‘The Girl With the Needle’ Review: Magnus von Horn and Vic Carmen Sonne Cast a Shattering Spell in Haunting Historical Drama

Cannes 2024: With a killer score and stunning visuals, this film descends into darkness

the-girl-with-the-needle
"The Girl with the Needle" (Cannes Film Festival)

From the opening moments of the delicately haunting film “The Girl With the Needle” (titled “PIGEN MED NÅLEN” in Danish), nightmarishly beautiful black-and-white visuals are made even more macabrely mesmerizing by a stellar score. Telling a tragic story of a woman trying to survive the casual cruelty of a society living in the shadow of World War 1, it is a subtly devastating experience that teeters on the edge of full-blown horror before diving all the way in. As you find yourself immersed in the film’s quiet terrors, it emerges as an evocative and unsparing work, facing down a gathering darkness that has the power to swallow you whole. Once it does, it begins to descend even further.

Premiering Wednesday evening in competition at the 2024 Cannes Film Festival, the latest film from director Magnus von Horn is his first to take us back in time. His past features have always been about more modern experiences, but this taps into something more terrifyingly timeless. In a screenplay he co-wrote with Line Langebek Knudsen, we get taken into the tumultuous life of Karoline as she finds herself trying to keep her head above water. 

Perfectly played with a visceral poise by Vic Carmen Sonne, she just can’t seem to catch a break. In the very first scene, she is getting evicted by her landlord who, despite hemming and hawing about how kind he is, is still throwing her out on the street. On top of that, her husband has gone missing while serving in the war. When she forms a relationship with her supposedly loving boss and becomes pregnant with his child, he too abandons her under familial pressure. 

This is then all changed when she meets the mysterious Dagmar, who runs a secretive adoption agency out of her candy store meant to ostensibly help women with no options. Played by a terrific Trine Dyrholm, she is a no-nonsense operator who still manages to win Karoline over. Though their relationship is initially transactional, it soon becomes something more thorny. Neither is perfect, but they seem to have found some shared understanding about the way the world functions. There is little salvation in life, but they may hope to maybe find it in the other.  

Very quickly, the duo’s lives become sewn together. Karolina steps into the role of both wet nurse and companion to Dagmar, nursing the babies that are left with them one day while going to the movies on another. It soon becomes clear that neither really has anyone else to turn to for help. Karoline does have a past that comes knocking, but Dagmar remains more impenetrable. She has a young girl she takes care of, but all else is hazy. When it gets brought into focus for Karoline, everything she has put her faith in may soon get washed away and drown her with it. 

Details on this revelation are best left vague to preserve the viewing experience, but there is a history the film is drawing from which may get picked up by those with knowledge of certain names. However, rather than being some sort of dreary historical drama, “The Girl With the Needle’ is a formally fascinating film with bold visuals and score worth praising.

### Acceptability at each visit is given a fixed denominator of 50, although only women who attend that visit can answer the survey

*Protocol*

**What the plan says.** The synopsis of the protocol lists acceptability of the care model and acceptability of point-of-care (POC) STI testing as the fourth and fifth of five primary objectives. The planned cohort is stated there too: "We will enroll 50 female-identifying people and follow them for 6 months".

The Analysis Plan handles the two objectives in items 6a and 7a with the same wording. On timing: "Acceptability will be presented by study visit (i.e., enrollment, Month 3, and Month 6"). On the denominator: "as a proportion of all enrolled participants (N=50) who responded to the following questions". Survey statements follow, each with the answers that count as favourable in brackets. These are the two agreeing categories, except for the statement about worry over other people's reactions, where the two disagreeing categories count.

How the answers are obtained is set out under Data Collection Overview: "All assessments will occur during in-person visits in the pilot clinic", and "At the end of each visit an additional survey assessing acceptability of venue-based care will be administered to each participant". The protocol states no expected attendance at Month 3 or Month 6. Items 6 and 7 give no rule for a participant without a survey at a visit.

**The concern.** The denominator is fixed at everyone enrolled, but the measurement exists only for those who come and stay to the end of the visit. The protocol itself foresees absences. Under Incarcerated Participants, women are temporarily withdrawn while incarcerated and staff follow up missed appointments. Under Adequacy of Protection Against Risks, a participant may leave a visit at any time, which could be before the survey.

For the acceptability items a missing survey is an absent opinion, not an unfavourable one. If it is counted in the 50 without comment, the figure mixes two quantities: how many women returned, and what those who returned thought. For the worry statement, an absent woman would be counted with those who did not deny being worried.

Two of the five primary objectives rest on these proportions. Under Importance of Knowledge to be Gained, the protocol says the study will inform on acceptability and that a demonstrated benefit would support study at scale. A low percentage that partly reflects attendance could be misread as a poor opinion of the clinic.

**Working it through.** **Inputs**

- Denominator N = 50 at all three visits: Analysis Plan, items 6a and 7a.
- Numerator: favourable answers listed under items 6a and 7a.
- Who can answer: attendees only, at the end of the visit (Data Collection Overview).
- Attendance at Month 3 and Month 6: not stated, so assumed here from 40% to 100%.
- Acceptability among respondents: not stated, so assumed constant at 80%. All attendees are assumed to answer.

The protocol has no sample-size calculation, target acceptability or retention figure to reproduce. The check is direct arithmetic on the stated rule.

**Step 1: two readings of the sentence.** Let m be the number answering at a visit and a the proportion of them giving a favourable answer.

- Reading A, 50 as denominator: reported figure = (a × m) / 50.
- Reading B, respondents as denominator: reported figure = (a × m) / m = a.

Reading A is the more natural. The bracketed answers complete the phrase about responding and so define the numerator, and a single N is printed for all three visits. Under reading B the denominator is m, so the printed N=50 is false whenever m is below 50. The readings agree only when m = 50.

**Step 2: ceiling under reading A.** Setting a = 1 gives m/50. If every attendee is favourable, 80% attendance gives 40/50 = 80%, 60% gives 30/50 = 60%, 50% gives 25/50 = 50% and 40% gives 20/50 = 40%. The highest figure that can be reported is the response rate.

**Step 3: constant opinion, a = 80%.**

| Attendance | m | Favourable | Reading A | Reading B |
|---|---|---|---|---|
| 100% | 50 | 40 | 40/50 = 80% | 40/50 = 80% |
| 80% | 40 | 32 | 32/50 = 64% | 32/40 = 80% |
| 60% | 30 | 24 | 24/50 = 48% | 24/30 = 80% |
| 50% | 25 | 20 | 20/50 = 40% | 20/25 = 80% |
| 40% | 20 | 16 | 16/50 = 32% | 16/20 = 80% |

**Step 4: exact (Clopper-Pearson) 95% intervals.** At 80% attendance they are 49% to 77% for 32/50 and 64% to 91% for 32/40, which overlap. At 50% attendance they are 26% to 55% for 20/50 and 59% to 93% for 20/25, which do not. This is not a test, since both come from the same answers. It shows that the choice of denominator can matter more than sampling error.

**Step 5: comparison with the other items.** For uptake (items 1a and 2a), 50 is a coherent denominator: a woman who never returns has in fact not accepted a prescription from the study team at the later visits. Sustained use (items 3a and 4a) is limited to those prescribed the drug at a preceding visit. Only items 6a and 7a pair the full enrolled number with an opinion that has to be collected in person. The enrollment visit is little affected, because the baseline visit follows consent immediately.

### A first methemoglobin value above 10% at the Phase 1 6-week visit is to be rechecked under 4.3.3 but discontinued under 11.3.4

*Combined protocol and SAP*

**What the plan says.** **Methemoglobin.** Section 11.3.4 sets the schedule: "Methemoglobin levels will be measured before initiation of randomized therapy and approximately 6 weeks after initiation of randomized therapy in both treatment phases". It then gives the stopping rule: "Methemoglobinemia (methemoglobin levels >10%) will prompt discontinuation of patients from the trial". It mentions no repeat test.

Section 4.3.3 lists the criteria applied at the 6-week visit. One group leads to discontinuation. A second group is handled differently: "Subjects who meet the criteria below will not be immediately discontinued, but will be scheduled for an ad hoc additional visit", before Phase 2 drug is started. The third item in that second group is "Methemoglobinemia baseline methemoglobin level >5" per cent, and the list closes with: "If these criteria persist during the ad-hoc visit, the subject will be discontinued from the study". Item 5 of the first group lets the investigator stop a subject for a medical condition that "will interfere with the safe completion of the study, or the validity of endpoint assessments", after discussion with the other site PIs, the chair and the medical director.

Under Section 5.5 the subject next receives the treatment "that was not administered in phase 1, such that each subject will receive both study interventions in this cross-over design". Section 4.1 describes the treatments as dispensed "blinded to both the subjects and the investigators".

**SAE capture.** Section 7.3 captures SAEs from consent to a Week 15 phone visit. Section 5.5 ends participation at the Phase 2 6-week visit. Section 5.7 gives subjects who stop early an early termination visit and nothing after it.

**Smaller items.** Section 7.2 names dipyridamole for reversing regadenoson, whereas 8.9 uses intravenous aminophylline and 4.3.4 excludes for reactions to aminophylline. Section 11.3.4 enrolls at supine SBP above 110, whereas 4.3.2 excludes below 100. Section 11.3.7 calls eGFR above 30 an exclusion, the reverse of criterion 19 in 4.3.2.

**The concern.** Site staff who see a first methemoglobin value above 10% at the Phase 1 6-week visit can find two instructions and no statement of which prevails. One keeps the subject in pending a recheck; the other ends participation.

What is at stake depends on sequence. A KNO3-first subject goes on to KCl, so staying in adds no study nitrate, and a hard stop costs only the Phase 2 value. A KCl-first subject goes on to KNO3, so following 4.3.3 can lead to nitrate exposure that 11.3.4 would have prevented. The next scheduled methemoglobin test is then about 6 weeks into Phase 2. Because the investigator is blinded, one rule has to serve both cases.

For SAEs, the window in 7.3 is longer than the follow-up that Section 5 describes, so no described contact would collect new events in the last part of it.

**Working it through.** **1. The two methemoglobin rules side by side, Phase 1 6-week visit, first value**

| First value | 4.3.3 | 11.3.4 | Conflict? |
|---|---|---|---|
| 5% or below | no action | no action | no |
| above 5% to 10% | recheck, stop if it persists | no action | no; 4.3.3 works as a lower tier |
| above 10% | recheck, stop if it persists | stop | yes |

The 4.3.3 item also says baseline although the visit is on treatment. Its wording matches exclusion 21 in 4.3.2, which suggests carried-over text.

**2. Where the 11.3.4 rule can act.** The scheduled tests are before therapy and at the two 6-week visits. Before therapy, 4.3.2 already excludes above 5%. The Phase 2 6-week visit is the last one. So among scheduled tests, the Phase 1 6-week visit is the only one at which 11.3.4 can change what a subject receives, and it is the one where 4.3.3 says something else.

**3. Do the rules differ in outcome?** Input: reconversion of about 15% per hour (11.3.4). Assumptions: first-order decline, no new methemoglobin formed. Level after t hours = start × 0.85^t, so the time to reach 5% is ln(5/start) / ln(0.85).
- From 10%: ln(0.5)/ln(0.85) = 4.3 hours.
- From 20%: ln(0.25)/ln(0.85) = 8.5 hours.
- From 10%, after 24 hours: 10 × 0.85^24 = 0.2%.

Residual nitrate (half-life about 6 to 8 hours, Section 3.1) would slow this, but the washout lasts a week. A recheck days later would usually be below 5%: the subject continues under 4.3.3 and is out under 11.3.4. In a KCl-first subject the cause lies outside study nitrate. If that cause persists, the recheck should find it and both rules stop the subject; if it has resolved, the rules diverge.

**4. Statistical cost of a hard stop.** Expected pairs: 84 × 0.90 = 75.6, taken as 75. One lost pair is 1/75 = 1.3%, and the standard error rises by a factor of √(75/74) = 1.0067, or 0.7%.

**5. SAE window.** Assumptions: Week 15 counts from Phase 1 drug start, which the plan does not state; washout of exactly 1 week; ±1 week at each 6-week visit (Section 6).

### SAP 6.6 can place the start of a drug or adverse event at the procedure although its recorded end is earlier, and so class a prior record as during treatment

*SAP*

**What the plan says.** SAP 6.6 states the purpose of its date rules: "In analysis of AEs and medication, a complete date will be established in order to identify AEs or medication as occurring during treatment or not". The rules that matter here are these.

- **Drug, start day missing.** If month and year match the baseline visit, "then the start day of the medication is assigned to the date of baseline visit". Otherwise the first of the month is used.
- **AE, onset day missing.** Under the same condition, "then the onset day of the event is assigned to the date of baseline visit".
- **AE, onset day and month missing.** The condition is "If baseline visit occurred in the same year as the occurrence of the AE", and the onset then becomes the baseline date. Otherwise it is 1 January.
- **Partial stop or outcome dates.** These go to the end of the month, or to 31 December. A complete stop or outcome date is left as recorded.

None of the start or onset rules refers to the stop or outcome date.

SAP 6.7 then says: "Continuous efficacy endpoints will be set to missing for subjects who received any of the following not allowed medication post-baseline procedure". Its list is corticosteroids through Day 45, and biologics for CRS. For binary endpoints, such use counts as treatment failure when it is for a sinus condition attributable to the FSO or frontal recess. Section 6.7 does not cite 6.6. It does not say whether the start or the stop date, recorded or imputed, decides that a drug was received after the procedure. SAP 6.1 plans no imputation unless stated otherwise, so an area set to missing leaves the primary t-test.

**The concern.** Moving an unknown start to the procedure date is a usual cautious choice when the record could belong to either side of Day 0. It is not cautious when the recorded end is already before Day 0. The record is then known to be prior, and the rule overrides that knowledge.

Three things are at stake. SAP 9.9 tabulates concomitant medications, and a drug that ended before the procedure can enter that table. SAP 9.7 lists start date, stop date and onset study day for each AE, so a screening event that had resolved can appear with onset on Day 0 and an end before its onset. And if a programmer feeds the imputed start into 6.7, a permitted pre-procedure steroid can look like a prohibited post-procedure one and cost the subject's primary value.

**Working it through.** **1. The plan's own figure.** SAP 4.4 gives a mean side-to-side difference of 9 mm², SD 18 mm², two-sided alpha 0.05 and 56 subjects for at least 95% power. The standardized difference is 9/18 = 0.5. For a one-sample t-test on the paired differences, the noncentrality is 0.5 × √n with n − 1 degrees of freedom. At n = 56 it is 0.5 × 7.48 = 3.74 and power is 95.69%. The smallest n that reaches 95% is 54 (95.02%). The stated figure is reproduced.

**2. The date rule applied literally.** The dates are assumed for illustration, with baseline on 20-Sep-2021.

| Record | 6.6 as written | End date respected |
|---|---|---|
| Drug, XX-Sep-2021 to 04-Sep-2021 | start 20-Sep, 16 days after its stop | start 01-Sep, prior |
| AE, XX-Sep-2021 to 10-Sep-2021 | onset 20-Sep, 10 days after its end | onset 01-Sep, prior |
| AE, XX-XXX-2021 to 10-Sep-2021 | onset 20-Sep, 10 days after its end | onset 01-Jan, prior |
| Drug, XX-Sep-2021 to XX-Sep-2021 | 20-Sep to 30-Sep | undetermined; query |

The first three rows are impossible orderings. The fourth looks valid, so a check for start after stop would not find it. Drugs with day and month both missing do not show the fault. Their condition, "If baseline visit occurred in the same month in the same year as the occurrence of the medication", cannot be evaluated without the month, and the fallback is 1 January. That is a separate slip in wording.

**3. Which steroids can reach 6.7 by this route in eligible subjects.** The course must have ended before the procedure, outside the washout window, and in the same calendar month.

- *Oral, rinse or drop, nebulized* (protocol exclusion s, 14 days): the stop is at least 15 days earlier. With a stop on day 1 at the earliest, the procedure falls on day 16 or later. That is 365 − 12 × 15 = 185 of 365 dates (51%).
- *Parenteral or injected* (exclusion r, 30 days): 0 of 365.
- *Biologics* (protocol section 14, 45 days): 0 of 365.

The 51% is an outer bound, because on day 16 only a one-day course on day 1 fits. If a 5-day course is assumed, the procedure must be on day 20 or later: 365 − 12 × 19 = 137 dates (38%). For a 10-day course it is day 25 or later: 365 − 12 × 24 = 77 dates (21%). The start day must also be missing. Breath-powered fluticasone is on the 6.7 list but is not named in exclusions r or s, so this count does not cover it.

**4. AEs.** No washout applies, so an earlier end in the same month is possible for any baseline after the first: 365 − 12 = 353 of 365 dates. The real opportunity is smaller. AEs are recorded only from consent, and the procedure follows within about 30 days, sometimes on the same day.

Cinematographer Michal Dymek, who previously worked on the spectacular upcoming film “A Real Pain,” makes every frame into one that feels rich and alive even as death looms. The way even the most basic of settings, be they a confined apartment or a sinister stage performance in a tent, get captured here is nothing short of stunning. You can feel every facet of the world being built, ensuring everything proves suffocating even as it is beautiful to behold. When it dances away into the more ephemeral via a series of recurring shots of shifting faces, Dymek doesn’t miss a beat and, with great editing by Agnieszka Glinska, makes it all astounding. 

This is then made even more memorable by a propulsive and petrifying score by composer Frederikke Hoffmeier that splits apart everything on screen whenever it rises up. It is a score that demands you notice it and earns every moment, making the visuals feel like they’re being conjured up from the depths of somewhere even deeper in the psyche. Much like how Mica Levi has become known for crafting compositions that instill every frame with something distinctly and ethereally frightening, this is a score that feels like something entirely its own. Hoffmeier ensures everything is that much more haunting as every note carries spine-chilling resonance. 

When all of this then comes back to Dyrholm and Sonne, both are operating on just the right wavelength to ground these technical achievements in the emotions of their characters. Though it almost feels as though there could have been more time spent at the end letting things linger, the final moments we spend with them speaks volumes. Each embodies their characters fully and completely even as the film can hold them at a bit of a distance from us at key junctures. 

Much of this is necessary, as the key revelation can only land if we too are being kept in the dark, and the duo doesn’t let it stop them from getting us right into the very heart of each of them. When all is finally laid bare, the immense agony is grounded in two lost people in a life that itself feels like it is falling out of balance. They may find each other, but, as was inevitable in a world that had come to be defined by such suffering, the loss that follows is even greater. 

Comments

Leave a Reply

Your email address will not be published. Required fields are marked *

This site uses Akismet to reduce spam. Learn how your comment data is processed.